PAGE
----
Monday, July 21, 2008

Angels on Pinheads

Although it does not seem that the scholastics ever actually asked how many angels could dance on the head of a pin, still it must be admitted that they do at times discuss questions which seem, at least from this distance, just as trite and ridiculous. Take, for instance, St Bonaventure's In IV Sententiarum Dist. VIII. Pars II. Art. I Q. II ob. 7-8, where someone in Bonaventure's class is worrying about the fact that in the words of consecration--"This is the cup of my blood"--the principle thing referred to, the Precious Blood, is, horror of horrors, declined rather than in the nominative case, that is, crooked obliquo rather than straight recto! I have to admit it's hard to see why anyone would think this is a legitimate problem, or why Bonaventure would deem it worthy of response. It should at least be recalled that Bonaventure's Sentences commentary is a revised record of actual classroom lectures, and that even silly questions might come up and be discussed in a classroom setting which an academic professional would not today include in his published work.

At the same time the present question is extremely interesting in a number of other respects. For one, it sheds light on the present-day "pro multis" controversy. Just a few objections after the frivolous declension ones, it is asked why the words of consecration are "pro vobis et pro multis", for you and for many, and not "pro omnibus," for all, given that the blood of Christ was in fact shed for all. Bonaventure replies that by "pro vobis" Christ meant the Apostles to whom he was speaking, and by extension the Jews, and that by "pro multis" he meant the gentiles; or, similarly, by "for you" Christ meant the priests, the ministers of the sacrament he was instituting, and by "for many" he meant those to whom the priests were to minister. So that "for you and for many" in fact means the same thing as "for all". In the body of the question Bonaventure ventures the opinion that the *exact words* of the Roman canon are not *absolutely necessary* for confecting the sacrament--for one thing they are not the words found in the New Testament--and that so long as the sense remains identical the words might vary without changing the sacrament's form: forma in illis verbis omnibus salvatur, et modica variatio verbi, salvo sensu, formam non mutat. So thanks to St Bonaventure we can dispense with that canard of today's Traditionalists.

In any case, the "for you and for all" translation in today's English mass was approved specifically by Rome. In this same Responsio St B also deals with the question of *why* the form of confection differs from any of the formularies found in scripture, and his response is simply that the Roman Church has declared that this is the form. He affirms Roman primacy--based of course on its founding by Peter and Paul the princes of the Apostles--in explicit and strong terms, as well as the priority of the unwritten Tradition handed down by the Apostles over the authority of Scripture, at greater length than I care to quote and translate.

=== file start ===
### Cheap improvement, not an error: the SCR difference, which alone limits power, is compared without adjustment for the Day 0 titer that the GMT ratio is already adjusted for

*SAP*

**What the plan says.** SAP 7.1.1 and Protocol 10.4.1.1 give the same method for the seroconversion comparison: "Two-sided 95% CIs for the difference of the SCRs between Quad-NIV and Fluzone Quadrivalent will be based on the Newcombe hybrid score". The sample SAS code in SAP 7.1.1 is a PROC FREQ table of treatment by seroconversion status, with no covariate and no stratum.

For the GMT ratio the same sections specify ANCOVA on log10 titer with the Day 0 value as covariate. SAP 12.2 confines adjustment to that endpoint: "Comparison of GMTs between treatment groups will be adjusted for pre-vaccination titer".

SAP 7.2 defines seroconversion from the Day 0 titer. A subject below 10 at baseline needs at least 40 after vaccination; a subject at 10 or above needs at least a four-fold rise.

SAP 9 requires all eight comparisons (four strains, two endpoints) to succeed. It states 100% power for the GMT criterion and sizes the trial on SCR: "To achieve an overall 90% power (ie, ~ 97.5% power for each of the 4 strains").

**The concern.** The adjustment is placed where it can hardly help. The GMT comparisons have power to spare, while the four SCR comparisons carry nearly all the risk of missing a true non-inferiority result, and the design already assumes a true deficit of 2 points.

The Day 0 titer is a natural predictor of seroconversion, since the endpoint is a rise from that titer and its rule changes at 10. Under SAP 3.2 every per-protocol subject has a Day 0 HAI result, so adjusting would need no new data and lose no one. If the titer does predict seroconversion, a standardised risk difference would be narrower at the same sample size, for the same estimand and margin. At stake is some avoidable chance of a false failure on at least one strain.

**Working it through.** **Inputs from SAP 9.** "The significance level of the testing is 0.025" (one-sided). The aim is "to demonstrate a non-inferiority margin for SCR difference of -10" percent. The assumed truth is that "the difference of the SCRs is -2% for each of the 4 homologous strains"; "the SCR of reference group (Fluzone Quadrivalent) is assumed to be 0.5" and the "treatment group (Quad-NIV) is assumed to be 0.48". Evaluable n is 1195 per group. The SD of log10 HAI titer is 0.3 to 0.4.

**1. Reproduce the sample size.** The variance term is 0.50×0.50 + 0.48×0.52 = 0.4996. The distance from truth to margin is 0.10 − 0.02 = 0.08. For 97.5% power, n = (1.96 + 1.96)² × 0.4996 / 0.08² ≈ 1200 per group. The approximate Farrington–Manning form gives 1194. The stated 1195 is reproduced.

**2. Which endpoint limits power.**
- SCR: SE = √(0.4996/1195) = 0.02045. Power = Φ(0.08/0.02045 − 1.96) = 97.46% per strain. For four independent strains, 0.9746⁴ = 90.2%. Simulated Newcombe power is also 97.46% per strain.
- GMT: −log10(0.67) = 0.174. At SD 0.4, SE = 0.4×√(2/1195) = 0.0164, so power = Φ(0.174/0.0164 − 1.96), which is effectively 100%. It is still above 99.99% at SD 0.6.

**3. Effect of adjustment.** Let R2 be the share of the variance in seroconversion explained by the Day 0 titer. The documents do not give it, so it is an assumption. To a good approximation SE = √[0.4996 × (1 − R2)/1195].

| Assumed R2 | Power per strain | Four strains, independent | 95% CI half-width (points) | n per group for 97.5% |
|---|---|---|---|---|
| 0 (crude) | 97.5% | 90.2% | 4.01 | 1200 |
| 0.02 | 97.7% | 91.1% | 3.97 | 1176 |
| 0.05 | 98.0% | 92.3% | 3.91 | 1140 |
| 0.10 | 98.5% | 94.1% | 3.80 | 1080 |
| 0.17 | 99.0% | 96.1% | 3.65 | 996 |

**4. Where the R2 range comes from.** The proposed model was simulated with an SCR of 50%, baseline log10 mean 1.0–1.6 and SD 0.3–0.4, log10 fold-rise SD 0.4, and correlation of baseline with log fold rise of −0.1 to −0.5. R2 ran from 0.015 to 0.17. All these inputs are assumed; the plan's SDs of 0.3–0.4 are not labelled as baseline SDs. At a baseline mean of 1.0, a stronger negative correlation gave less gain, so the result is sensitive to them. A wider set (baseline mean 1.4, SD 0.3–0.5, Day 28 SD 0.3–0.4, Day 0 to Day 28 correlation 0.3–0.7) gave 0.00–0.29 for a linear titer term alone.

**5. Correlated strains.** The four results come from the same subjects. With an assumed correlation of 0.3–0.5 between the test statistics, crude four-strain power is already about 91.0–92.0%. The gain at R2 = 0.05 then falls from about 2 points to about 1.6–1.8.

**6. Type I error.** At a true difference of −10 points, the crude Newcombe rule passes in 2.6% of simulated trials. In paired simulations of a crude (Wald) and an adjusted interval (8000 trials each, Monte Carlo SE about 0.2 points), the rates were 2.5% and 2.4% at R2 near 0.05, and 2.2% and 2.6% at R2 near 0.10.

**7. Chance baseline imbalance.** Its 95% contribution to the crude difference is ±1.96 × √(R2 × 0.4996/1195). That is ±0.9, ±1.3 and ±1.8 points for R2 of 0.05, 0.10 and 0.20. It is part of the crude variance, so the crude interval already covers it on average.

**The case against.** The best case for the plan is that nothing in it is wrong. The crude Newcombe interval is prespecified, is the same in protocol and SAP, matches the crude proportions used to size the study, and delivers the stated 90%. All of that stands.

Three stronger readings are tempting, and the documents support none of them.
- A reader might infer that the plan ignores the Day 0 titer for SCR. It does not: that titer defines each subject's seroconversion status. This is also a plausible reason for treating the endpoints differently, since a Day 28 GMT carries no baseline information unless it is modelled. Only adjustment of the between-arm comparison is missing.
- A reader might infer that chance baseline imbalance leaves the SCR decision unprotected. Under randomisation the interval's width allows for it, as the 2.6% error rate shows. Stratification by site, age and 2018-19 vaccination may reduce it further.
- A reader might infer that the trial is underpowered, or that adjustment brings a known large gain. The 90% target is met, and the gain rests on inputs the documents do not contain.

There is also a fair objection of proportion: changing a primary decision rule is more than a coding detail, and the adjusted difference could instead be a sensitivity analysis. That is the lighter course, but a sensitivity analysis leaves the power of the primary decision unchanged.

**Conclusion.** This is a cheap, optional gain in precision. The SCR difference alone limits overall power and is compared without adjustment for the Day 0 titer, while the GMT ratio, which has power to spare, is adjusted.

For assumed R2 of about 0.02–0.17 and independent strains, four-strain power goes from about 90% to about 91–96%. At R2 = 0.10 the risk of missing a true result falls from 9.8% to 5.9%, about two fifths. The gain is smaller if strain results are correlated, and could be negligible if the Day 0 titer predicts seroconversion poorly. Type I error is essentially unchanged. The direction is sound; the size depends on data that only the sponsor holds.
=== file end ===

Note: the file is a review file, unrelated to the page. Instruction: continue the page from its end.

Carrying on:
So here we have an excellent demonstration of the awesomeness of the scholastic method. Right next to merely absurd grammatical quibbles and scruples--just making sure we leave no stone left unturned, thank you--we have an exposition and defense of some of the central doctrines of the Roman Catholic Church, with immediate applicability to controversies very much alive today within that Church. Did I mention that St Bonaventure is great?

7 comments:

Anonymous said...

...where someone in Bonaventure's class is worrying about the fact that in the words of consecration--"This is the cup of my blood"--the principle thing referred to, the Precious Blood, is, horror of horrors, declined rather than in the nominative case, that is, crooked obliquo rather than straight recto!

Actually, this strikes me more as a-retentativeness; the same kind you'd actually find even in legal work.

Thus, it's not necessarily obsessing with questions concerning "How many angels can be accomodated on the head of a pin?" but rather as that on the meaning of 'is'.

Michael said...

Anonymous,

in this case the matter was not concerning the meaning of the words but the fittingness of the word's being declined.

However, the meaning of "is" does occupy a very great and respectable body of scholastic literature.

Lee Faber said...
This comment has been removed by the author.
Lee Faber said...

that's right...is=esse=essentia

Anonymous said...

If the scholastics devoted themselves largely to such questions as:

1. How many angels can be accomodated on the head of a pin?

2. The Meaning of 'is'

Are there any actual practical applications to scholastic study as opposed to dealing with such things in the abstract?

Lee Faber said...

well, do recall my earlier post:

http://lyfaber.blogspot.com/2008/05/hilarious-quodlibetal-questions.html

But on a serious note, there is plenty in the vast body that comprises "scholasticism" of a practical nature, such as investigations of the will and its ability to sin, or what and how conscience is and works.

Anonymous said...

"THIS BLOG READING LEVEL IS: GENIUS"

A 'GENIUS' Scholastics blog?

Isn't that a contradiction in terms? ;^)